A recent national survey found a striking increase in adverse events among Medicare cancer patients directly related to CMS’ national coverage decision on the use of erythropoiesis-stimulating agents (see Table).
The policy allows ESAs to be initiated only when hemoglobin falls below 10 g/dL, although the products’ labels allow ESA use to maintain hemoglobin between 10 and 12 g/dL.
“This survey clearly shows that oncologists recognize that the NCD hampers their ability to deliver a full range of quality care for their Medicare patients,” Peter Ellis, MD, director, Medical Oncology Network for the UPMC Cancer Centers, Pittsburgh, said in an interview with Oncology News International.
The survey, sponsored by US Oncology, appears to confirm an outcome that had concerned many in the oncology community when the CMS policy was announced, namely, that the stringent guidelines could impede delivery of chemotherapy-related symptom care. But despite lobbying by cancer organizations, CMS refused to modify the policy, claiming the NCD guidelines set scientifically proven hemoglobin thresholds designed solely to obviate anemia-induced blood transfusions in cancer patients.
Ironically, the survey’s primary finding was a rise in potentially avoidable blood transfusions (Table).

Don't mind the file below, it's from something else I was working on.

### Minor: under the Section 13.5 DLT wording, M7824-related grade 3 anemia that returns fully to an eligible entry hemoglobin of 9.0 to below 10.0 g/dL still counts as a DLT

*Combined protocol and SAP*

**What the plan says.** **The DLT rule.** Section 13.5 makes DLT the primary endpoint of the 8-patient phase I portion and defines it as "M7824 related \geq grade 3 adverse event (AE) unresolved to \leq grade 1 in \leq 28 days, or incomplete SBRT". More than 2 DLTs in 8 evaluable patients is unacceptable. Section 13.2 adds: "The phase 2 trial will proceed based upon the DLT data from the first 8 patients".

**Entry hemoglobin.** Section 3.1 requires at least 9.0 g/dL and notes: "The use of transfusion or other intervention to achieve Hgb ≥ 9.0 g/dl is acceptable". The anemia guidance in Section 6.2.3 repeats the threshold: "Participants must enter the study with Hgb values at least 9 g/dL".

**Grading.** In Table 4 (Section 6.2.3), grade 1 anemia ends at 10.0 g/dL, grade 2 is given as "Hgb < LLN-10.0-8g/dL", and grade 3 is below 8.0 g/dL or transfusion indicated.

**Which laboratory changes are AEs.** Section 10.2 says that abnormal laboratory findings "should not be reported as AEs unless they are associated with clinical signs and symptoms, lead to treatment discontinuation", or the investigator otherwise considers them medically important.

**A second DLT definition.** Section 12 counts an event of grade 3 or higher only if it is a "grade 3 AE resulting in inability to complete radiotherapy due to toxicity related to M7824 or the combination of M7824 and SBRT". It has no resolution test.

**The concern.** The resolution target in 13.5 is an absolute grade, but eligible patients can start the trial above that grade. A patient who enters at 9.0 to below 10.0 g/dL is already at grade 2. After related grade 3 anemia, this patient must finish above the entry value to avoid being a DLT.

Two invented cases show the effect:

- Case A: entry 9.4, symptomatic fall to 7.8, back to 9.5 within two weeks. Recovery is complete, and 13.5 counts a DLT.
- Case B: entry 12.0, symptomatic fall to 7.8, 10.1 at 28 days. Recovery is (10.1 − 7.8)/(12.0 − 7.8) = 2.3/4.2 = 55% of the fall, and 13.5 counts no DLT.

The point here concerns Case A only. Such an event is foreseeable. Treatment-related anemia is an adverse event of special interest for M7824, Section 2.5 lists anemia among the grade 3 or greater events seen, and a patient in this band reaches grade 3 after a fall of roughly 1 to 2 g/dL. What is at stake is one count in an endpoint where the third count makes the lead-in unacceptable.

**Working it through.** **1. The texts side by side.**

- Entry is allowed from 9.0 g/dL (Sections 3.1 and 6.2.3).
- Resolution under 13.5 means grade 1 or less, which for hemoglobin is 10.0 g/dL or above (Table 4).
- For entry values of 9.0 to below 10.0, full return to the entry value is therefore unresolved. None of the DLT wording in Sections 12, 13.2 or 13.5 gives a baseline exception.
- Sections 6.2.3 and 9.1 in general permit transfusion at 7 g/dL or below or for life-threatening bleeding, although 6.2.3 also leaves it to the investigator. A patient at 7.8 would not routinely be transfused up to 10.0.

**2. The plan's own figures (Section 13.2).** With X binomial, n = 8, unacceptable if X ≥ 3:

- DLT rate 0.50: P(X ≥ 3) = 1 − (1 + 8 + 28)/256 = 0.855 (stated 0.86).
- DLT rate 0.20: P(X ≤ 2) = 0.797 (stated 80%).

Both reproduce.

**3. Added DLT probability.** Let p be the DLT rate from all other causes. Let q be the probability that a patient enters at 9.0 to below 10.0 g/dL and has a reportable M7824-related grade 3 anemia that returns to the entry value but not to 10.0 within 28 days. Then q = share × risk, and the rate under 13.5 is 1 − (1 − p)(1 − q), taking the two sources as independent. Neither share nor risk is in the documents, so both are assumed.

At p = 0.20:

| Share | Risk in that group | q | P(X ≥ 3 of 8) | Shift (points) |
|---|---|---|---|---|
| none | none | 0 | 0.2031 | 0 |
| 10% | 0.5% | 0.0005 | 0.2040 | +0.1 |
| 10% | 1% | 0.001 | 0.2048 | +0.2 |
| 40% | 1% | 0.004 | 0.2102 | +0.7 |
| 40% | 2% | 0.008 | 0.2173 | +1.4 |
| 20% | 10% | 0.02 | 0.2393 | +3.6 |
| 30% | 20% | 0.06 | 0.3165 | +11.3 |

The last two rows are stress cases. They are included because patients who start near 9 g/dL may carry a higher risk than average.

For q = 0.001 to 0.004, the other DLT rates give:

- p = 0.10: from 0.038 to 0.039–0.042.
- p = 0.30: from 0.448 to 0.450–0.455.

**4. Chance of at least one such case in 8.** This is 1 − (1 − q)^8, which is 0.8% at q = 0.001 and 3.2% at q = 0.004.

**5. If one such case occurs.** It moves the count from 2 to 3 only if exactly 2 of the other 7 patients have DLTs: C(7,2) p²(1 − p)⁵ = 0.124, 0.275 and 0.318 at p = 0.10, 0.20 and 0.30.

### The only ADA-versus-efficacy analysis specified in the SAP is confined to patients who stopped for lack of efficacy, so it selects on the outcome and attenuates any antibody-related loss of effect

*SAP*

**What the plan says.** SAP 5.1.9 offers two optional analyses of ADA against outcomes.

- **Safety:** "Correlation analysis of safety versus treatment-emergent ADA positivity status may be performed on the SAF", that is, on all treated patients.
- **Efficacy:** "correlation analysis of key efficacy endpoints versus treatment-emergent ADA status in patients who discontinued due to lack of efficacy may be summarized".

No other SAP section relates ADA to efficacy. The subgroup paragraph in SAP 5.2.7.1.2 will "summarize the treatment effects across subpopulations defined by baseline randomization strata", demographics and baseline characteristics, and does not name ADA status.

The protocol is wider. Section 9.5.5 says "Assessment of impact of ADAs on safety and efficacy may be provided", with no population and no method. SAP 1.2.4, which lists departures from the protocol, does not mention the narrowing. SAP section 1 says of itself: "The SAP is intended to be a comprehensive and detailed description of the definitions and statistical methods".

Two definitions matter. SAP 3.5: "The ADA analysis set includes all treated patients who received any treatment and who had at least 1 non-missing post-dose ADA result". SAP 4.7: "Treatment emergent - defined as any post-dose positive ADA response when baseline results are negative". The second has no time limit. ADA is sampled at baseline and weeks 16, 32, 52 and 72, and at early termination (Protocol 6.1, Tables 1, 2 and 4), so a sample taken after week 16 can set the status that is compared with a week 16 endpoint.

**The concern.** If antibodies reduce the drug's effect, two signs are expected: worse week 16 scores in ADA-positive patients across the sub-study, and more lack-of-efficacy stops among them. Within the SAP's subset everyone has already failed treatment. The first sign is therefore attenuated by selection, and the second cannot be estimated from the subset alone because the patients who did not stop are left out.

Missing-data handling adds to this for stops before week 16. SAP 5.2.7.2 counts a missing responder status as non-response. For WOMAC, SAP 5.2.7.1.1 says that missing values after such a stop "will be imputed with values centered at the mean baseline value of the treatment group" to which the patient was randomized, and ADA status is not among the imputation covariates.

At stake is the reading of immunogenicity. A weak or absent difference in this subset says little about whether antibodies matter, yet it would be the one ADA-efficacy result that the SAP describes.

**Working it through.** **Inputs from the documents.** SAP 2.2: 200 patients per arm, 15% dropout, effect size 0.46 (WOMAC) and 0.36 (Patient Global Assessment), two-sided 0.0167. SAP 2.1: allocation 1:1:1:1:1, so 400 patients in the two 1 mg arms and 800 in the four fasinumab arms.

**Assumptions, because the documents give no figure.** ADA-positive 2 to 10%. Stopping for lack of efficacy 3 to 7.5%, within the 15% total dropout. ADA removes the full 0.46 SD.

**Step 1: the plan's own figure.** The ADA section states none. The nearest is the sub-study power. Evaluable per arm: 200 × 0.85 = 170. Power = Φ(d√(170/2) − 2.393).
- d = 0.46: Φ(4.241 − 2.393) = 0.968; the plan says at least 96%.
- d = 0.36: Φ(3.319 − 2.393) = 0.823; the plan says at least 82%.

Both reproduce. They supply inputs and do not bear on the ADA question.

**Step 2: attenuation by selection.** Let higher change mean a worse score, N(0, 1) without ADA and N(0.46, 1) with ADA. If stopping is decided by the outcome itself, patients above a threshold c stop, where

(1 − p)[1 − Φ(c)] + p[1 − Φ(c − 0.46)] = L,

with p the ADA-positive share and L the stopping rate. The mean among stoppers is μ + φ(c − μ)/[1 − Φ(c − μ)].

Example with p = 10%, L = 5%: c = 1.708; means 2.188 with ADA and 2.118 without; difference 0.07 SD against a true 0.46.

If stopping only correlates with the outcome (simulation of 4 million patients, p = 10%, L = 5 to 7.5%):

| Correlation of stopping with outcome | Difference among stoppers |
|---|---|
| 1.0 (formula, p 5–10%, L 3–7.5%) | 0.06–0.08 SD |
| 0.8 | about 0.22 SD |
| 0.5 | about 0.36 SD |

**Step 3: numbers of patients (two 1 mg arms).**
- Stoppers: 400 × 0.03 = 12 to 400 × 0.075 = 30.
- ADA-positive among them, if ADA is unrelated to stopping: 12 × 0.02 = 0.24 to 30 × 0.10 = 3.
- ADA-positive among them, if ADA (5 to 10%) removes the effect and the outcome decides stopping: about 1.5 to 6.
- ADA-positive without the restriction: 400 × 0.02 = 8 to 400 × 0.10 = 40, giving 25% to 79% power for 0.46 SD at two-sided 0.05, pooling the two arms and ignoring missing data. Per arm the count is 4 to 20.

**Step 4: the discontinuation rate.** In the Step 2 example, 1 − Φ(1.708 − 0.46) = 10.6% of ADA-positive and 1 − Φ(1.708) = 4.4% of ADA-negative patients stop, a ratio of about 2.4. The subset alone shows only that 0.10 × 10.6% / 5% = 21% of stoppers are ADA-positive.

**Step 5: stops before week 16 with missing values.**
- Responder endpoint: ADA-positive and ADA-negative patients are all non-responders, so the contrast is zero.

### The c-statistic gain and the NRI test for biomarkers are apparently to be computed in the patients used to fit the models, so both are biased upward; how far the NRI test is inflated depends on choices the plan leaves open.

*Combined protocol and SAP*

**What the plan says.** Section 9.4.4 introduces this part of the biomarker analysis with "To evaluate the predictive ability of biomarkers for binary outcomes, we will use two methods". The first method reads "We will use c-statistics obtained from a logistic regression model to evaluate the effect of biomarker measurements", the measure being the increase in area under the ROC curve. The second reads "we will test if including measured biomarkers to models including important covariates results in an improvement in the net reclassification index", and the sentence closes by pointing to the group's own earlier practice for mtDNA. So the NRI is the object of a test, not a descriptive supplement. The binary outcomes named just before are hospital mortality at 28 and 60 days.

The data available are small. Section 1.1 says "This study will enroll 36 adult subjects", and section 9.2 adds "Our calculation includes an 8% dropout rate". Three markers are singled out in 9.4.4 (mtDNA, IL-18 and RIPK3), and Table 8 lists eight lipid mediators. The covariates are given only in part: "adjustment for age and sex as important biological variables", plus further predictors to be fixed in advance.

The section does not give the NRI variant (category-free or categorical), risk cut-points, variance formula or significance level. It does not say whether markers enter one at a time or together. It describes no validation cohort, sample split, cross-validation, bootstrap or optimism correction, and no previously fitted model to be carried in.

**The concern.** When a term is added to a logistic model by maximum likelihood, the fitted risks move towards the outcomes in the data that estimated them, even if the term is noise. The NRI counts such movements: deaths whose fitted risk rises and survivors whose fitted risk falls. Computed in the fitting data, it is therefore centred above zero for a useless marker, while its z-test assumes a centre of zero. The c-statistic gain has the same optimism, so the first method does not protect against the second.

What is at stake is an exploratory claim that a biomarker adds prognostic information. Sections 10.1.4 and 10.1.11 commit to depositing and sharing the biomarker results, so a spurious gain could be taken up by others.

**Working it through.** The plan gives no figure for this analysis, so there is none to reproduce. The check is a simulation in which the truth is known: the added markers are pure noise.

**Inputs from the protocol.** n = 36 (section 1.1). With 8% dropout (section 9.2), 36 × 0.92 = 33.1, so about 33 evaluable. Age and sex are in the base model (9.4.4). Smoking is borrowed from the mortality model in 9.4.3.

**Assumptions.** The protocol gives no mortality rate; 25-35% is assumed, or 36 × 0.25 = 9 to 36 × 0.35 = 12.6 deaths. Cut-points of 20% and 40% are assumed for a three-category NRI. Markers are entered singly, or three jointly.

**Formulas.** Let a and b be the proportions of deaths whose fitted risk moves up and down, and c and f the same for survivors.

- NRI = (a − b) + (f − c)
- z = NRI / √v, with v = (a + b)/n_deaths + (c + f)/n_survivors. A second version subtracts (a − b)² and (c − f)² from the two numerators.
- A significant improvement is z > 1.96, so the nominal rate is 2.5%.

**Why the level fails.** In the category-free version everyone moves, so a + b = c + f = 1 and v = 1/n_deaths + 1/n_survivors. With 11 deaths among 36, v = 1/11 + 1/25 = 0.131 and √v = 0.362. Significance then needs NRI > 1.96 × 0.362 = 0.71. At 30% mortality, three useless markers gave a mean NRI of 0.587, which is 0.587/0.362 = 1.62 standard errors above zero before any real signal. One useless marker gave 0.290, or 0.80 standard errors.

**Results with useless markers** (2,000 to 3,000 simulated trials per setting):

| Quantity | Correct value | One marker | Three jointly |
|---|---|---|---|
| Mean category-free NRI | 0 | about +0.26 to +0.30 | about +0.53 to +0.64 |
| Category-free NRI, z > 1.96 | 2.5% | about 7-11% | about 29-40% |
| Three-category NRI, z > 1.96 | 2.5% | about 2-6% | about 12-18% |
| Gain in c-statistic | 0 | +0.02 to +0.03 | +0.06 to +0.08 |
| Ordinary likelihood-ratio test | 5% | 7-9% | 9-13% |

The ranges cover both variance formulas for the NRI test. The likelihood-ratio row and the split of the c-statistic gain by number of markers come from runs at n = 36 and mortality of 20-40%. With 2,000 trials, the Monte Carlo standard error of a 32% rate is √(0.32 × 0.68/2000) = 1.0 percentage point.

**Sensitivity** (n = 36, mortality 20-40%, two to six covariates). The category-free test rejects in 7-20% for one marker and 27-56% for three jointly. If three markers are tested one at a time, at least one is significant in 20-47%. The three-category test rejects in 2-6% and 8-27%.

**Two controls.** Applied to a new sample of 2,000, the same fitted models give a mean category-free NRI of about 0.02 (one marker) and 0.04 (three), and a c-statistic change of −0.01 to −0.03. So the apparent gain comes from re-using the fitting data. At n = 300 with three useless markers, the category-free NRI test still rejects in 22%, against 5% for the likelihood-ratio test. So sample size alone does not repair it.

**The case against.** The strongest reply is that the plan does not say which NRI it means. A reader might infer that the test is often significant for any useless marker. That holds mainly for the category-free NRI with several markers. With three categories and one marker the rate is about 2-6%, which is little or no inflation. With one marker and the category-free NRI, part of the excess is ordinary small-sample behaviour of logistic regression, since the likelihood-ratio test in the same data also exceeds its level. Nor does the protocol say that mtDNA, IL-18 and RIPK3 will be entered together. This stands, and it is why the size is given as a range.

Although there have been growing anecdotal accounts of adverse patient events resulting from the NCD, the leadership at US Oncology felt it was important to quantify the real-life clinical effects of the policy.
“We knew of adverse events related to the NCD within our network, but the survey data confirmed that practices across the country are having similar ESA-related issues,” Dan Cohen, senior vice president of government relations and public policy for US Oncology, told ONI.
Community oncologists and hematologists were surveyed to determine how the NCD affected their Medicare patients, treatment protocols, and community practices. To ensure the results were representative of the national oncology community, the survey limited the number of US Oncology-affiliated oncologists to less than 20%.
Of the 307 respondents, 91% reported adverse patient events in the 12-week period following implementation of the NCD. On average, the number of patients requiring potentially avoidable transfusions accounted for approximately 17% of their Medicare patients in the 12-week period preceding the survey. However, 9% said that the NCD was creating an avoidable need for transfusions in 50% of their Medicare patients.